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The parietal bone is a paired, irregular, quadrilateral skull bone that forms the sides and roof of the cranium.
The parietal bone has four borders, four angles, and external/internal surfaces.
The four borders are:
- occipital (half of lambdoid suture)
- squamous temporal
The four angles are:
The external surface is convex and smooth and has several features:
- parietal eminence
- superior temporal line for attachment of temporalis fascia
- inferior temporal lines for attachment of temporalis muscle
- parietal foramen contains an emissary vein to superior sagittal sinus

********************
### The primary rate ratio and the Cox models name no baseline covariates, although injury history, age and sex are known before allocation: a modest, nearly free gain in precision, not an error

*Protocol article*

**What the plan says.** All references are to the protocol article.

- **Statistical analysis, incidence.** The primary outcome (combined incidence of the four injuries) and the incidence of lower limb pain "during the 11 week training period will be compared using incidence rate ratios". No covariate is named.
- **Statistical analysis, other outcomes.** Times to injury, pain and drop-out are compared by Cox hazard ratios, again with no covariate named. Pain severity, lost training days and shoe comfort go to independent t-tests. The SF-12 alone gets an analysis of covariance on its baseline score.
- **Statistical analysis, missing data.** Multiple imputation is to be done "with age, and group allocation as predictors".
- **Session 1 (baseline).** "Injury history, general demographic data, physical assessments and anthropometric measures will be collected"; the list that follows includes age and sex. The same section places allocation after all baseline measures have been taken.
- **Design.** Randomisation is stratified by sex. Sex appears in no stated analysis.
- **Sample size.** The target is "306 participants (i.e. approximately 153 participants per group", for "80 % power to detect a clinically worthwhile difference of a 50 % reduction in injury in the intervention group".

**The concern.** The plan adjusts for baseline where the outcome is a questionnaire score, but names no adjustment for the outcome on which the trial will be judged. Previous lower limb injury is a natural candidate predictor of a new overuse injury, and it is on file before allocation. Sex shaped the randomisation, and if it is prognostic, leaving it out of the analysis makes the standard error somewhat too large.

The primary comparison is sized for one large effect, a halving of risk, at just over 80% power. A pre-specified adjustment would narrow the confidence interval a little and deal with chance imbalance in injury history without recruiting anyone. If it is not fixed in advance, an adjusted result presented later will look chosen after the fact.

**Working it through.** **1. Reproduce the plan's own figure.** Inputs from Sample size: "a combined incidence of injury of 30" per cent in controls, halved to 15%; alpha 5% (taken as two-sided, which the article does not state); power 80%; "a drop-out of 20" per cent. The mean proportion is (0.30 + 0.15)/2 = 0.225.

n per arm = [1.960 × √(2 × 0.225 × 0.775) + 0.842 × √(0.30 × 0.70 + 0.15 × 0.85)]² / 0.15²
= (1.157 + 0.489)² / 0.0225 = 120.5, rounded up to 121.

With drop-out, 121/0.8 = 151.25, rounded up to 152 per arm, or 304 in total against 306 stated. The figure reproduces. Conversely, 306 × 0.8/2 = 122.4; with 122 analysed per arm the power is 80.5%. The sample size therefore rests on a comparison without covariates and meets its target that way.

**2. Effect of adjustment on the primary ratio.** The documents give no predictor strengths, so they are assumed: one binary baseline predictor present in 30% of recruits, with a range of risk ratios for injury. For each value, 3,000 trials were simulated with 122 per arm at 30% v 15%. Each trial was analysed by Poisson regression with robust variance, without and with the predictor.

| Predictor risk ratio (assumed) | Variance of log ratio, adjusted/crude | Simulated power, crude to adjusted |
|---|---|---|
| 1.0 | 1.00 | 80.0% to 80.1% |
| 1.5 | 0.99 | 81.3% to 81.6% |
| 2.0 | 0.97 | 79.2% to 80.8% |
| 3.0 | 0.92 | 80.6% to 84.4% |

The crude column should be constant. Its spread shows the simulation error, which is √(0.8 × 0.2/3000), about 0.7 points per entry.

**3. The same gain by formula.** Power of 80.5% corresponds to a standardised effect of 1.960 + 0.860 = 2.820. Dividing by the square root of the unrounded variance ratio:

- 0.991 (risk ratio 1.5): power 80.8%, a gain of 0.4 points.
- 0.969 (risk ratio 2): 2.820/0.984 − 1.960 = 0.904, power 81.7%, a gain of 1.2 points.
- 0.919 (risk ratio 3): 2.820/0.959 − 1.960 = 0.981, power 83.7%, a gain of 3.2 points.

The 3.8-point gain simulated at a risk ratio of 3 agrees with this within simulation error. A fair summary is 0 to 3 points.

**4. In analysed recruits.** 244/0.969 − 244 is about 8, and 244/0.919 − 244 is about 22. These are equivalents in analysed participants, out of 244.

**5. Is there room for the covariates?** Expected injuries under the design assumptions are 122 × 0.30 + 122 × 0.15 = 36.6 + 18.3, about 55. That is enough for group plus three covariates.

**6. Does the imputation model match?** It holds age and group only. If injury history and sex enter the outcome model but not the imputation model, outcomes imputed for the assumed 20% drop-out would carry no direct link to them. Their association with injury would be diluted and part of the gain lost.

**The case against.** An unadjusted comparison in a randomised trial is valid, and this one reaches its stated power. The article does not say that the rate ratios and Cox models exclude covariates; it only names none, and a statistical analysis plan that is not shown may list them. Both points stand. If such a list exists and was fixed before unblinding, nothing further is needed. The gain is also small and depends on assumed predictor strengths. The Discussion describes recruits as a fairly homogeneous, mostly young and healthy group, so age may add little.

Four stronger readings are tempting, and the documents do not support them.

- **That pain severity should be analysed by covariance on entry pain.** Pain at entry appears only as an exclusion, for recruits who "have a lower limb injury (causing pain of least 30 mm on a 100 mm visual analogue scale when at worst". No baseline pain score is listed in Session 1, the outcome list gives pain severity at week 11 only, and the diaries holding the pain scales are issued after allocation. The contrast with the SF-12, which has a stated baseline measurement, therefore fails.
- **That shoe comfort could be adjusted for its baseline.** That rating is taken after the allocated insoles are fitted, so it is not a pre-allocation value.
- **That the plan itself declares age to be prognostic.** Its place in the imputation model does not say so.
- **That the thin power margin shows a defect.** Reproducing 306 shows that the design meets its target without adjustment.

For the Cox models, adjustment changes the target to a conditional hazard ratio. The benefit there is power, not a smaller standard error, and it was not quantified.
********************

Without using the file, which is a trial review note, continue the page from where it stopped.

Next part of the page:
The internal surface is concave and contains grooves for the middle meningeal vessels and the sagittal sulcus.
The parietal bone articulates with five other bones:
- the frontal bone via the coronal suture
- the sphenoid bone greater wing via the pterion
- the temporal bone via the squamous suture
- the occipital bone via the lambdoid suture
- the contralateral parietal bone via the sagittal suture